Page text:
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There's a reason why Anil Kapoor, 53, looks way younger than his years -- he follows a strict diet and fitness regime.
So much so, when he sees me biting into a samosa in Ekta Kapoor's plush office ahead of the interview, he shoots me a disapproving look and tells me to go easy on my diet.
The veteran actor plays a real-life cop Issac Bhagwan in his next film, Shootout At Wadala, which also stars John Abraham, Manoj Bajpayee, Tusshar and Sonu Sood.
Directed by Sanjay Gupta, Shootout At Wadala will release on May 1.
In a candid conversation, Kapoor talks about the film, why he loves over-the-top action scenes, and his Hollywood projects.
Every actor wants to play a cop. Do you think the whole profession is getting glorified?
It is a coincidence that everyone is playing cop. I have played the role of a cop in several films. In the past, actors like Amitabh Bachchan, Dilip Kumar, Shashi Kapoor, and Jackie Shroff have played a cop so many times.
Nobody plans to do the same character again and again. If things are monotonous then it won't be interesting for us and also the audience won't enjoy watching us.
Considering that you are portraying a real life character in the film, does it get easier as you are able to pick up the nuances of the person?
It is easy because you have first-hand information about the character. But at the same time, it is more difficult because people will start comparing.
If there is anything that isn't similar to the real life character, people will start saying 'Aree yeh aisa toh nahi hua tha (This isn't exactly how it happened). We had to gather a lot of information about my character and ensure that it looks real.
There have been instances when the families of the character portrayed have raised objections to the portrayal in the film.
With Shootout At Wadala, we have put a disclaimer that it's a work of fiction. We have tried to do our best and ensure the families do not raise any objection.
I was very careful when I made Gandhi My Father, as it was a very sensitive subject. We took the entire family of Mahatma Gandhi into confidence. They were really happy with the film and they paid me the best compliment by saying that it looked like some family member had made the film.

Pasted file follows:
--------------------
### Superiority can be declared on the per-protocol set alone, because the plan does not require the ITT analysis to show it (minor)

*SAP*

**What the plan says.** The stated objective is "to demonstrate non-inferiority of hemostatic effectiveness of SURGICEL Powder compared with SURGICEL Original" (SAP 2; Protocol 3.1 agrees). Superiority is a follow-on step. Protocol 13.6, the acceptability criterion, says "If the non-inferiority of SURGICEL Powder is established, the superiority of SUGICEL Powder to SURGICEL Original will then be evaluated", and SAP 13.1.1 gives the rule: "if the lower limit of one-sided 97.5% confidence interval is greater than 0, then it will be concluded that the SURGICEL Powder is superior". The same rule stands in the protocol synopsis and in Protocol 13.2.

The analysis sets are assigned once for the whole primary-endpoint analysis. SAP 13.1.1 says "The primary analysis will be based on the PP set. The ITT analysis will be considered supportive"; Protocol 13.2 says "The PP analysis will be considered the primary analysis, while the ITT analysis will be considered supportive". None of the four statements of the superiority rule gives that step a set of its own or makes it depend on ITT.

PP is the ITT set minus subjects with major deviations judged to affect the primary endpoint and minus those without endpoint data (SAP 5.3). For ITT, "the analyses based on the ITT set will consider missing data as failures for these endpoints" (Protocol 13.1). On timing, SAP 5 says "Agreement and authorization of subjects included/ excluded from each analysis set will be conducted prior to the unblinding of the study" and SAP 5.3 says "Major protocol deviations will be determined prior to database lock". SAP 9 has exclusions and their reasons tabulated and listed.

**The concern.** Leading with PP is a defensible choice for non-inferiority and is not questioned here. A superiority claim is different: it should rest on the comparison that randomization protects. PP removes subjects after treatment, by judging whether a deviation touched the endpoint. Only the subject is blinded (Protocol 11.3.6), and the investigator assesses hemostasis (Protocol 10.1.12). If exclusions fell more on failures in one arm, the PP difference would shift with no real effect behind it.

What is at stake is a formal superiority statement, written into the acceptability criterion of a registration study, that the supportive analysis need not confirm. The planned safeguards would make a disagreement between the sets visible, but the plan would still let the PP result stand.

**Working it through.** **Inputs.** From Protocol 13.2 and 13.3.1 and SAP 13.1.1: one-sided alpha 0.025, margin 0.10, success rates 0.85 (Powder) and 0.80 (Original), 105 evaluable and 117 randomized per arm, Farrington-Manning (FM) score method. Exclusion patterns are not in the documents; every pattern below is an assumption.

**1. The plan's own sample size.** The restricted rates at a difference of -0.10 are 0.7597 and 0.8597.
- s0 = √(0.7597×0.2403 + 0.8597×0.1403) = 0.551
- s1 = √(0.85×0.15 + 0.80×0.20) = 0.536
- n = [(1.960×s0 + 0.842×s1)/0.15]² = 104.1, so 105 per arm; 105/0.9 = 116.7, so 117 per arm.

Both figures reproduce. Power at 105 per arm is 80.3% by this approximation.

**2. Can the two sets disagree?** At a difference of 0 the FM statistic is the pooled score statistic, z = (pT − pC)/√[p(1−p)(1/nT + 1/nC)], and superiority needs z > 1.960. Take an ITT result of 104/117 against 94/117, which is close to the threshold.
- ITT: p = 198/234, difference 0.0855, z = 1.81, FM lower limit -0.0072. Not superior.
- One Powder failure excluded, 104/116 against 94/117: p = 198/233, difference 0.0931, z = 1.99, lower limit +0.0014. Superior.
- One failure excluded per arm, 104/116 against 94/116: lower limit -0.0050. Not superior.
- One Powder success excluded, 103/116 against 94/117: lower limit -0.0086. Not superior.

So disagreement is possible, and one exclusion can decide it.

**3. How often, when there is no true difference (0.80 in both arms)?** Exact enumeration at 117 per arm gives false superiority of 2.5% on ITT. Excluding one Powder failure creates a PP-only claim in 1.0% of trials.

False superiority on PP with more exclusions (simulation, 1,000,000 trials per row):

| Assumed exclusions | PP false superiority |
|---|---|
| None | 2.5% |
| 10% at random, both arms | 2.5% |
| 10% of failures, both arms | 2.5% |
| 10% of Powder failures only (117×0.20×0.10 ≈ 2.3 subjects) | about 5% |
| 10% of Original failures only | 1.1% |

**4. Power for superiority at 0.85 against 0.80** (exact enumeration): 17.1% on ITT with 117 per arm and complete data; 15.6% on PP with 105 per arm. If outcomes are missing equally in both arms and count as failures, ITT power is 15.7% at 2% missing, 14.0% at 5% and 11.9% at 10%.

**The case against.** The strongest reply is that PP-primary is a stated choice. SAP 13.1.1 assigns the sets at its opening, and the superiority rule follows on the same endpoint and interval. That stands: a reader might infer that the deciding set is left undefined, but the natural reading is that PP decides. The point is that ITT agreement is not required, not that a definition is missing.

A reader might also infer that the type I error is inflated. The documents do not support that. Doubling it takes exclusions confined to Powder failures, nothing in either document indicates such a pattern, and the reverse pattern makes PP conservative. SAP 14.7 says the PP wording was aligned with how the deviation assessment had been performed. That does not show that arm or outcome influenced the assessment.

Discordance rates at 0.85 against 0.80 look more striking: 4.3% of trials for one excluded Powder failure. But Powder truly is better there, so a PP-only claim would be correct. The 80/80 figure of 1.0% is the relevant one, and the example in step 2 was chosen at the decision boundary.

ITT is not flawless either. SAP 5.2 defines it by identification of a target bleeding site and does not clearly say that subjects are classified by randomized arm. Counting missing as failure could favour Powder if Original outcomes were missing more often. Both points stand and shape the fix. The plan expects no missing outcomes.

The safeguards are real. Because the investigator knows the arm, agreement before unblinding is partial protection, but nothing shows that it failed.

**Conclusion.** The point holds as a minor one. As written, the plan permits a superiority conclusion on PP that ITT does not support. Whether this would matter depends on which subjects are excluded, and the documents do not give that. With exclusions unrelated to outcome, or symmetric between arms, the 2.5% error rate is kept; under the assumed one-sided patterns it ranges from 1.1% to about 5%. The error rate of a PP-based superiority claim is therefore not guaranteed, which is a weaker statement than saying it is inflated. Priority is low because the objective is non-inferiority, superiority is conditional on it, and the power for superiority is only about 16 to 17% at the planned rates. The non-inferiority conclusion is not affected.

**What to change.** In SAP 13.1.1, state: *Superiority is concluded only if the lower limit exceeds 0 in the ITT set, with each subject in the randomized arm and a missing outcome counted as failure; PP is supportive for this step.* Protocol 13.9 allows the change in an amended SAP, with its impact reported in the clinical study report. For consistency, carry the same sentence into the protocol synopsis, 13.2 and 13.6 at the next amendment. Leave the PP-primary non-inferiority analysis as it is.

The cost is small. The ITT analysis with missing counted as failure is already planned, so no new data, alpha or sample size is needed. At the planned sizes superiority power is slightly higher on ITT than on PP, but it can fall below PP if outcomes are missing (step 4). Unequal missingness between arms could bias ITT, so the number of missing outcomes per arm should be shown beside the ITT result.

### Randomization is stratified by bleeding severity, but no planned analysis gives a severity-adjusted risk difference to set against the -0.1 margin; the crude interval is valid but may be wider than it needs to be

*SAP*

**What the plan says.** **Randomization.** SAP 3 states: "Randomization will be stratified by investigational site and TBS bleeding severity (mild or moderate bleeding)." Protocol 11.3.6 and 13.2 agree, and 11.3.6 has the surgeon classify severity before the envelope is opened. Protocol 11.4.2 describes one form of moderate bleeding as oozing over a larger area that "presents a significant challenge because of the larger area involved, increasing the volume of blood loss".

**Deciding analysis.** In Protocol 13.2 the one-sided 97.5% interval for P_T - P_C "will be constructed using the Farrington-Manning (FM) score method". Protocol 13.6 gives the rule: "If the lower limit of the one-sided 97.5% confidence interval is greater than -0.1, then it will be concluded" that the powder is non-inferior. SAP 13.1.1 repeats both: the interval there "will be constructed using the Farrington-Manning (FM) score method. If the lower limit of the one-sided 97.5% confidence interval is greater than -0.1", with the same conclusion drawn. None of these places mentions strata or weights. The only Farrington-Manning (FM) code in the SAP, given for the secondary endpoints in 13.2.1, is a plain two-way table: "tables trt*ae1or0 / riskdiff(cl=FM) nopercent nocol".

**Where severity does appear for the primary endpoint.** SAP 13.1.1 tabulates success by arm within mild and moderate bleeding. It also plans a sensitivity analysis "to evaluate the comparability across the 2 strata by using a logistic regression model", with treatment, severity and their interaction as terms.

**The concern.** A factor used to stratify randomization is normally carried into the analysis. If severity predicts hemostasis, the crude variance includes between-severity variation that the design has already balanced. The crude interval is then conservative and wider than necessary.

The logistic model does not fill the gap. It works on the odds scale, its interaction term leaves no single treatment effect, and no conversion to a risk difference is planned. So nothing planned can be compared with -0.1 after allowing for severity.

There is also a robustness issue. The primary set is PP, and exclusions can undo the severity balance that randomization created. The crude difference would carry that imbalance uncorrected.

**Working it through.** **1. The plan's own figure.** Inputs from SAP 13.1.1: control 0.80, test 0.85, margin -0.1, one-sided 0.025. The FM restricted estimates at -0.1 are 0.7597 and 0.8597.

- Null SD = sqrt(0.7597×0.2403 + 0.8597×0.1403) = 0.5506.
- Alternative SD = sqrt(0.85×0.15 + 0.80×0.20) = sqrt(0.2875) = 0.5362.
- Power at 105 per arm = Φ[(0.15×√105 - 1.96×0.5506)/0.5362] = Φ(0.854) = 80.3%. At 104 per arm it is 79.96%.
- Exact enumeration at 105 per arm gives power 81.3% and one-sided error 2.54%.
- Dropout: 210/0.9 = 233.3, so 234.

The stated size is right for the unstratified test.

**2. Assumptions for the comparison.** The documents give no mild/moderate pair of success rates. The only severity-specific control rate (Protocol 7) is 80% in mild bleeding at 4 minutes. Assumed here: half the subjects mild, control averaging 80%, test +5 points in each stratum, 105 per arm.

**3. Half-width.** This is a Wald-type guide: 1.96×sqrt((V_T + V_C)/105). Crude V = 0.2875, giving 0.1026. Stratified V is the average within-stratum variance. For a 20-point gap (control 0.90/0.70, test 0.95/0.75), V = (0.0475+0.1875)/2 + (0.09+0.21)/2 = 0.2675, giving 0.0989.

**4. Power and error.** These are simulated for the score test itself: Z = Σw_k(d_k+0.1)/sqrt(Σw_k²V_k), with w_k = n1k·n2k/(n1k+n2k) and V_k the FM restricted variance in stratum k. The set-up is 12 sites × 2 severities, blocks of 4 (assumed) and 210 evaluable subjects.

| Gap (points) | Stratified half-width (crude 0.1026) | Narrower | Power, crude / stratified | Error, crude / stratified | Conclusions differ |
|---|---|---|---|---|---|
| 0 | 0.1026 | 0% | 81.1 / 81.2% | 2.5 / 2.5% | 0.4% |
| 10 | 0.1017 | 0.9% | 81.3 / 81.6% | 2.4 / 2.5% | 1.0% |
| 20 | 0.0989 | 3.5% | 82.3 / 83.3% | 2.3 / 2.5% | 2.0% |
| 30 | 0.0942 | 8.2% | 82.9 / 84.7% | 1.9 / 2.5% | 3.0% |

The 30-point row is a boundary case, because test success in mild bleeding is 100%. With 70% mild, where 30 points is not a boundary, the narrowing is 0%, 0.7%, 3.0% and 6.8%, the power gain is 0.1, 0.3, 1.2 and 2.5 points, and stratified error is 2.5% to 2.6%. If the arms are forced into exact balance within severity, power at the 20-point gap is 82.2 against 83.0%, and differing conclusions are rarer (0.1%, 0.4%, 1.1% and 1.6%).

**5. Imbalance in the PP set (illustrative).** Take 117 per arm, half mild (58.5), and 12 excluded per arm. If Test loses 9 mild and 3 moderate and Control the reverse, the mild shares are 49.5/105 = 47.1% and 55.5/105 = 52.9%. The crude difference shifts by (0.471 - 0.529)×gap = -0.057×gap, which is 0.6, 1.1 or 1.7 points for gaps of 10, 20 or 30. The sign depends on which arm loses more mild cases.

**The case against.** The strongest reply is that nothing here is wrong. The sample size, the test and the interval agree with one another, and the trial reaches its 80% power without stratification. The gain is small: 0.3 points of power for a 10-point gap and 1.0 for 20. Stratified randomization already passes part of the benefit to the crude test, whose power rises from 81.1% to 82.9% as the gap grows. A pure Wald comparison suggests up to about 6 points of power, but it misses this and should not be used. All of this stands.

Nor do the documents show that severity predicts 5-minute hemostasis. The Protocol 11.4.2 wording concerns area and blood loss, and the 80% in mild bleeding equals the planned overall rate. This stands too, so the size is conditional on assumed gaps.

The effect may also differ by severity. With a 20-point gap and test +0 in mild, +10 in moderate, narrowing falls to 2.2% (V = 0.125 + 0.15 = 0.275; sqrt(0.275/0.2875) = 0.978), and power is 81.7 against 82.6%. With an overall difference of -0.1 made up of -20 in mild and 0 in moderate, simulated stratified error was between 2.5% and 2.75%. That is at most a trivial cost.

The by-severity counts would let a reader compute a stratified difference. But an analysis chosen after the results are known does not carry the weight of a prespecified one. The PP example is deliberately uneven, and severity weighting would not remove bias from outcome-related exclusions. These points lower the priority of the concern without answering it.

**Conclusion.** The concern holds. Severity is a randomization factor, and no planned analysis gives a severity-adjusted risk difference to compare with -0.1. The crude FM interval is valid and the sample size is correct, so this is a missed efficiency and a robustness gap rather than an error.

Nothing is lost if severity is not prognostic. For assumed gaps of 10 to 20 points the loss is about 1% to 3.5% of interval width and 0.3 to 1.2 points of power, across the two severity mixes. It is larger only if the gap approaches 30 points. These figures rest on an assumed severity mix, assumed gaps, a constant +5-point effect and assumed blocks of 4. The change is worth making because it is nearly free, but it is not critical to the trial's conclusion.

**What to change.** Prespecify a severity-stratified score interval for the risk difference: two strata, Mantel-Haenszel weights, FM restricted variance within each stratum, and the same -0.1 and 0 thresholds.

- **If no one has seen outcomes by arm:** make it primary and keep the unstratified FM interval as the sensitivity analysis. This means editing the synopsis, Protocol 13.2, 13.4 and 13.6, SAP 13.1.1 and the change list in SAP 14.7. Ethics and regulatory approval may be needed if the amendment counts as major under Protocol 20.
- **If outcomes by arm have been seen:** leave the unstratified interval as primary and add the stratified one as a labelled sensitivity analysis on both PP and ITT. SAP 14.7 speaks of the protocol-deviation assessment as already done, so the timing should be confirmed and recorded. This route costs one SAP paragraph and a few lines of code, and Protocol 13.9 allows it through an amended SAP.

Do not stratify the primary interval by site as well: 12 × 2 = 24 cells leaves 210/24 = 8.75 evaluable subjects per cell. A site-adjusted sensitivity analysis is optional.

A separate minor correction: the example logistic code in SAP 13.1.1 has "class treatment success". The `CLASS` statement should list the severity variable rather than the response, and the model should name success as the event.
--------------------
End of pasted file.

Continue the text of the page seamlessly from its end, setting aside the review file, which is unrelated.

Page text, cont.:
What was the most difficult part of shooting this film?
I had to be physically fit as there were lots of action scenes. I had to look younger than I am.
There is one portion where I had to look like a student. That's tough. I tried my best to look as convincing and real as I could. I had to lose eight kilos. I hope people appreciate that.
Tezz, Race 2 and now Shootout At Wadala all have many action sequences. Is that difficult to do?
Yes, as I am no longer young. Physically, I have to be much more fit and strong. There is a possibility of me getting hurt more. I have to work hard and be extra cautious.
I have changed my routine. I have to sleep properly before I go for a shoot. I used to be able to not sleep properly and go on the sets and do action, but today I can't.
A lot of films in recent times show over-the-top action. Do you subscribe to that?
Yes, I like over-the-top action scenes. My films Rakhwala, Insaaf Ki Aawaz, Jeevan Ek Sangarsh and so many others had over-the-top action.
I am an actor so I have to do different things. But now I don't prefer to do that kind of action film. I have done that so I let the younger actors do it (winks).
Why do you think American audiences and filmmakers have responded so favourably to your acting?
I think all my performances in the West were good. You come to know it is good because your director is happy and critics appreciate it.
Slumdog Millionaire is Danny Boyle's biggest hit. Mission Impossible has been Tom Cruise's biggest hit and 24 was an iconic television series that has been seen worldwide.
I am happy and proud to be part of the last season of 24.
Will you continue to do roles similar to the one you did in Mission Impossible 4?
Yes, of course. But it has to be bigger than Mission Impossible and I should get that kind of exposure.
Every time you do something like Slumdog Millionaire, Mission Impossible or 24, you want to do it better next time. I want to go a step ahead and try to deliver something better.
From here on, if I do a commercial film like Mission Impossible, it has to be a bigger and better role. If I plan to do an independent film like Slumdog Millionaire, I would want to play the lead character.
So the screen time doesn't matter to you?
It is the actor and not the role that is big or small. There are actors who have done just one scene in a Hollywood film and have won an Oscar. I kept telling people that my role was small in Mission Impossible.
In America, actors don't have to give any explanations.
Why did you do South Indian films at the start of your career?
I did south films because I was not getting work here. In those days I didn't have the money to shoot a short film or video. I showed rushes to Javed Akhtar and Shabana Azmi and they recommended my name.
I got Mission Impossible because I did Slumdog Millionaire. I am friendly with the entire team of Mission Impossible. Today, if I have to approach a filmmaker in Hollywood, it gets a little easy as I am associated and know some people.
It's not about doing one scene in a Hollywood film. It's about being educated and doing something different. In the West you get equal amount of respect irrespective of your body of work. It's a little problematic in our country and that is why we are still known as the third world nation. Our attitude needs to change.
What is the perception about Indian films made in the West?
One thing I like about them is that if they like the film, they will appreciate it, be it any kind of film in any language.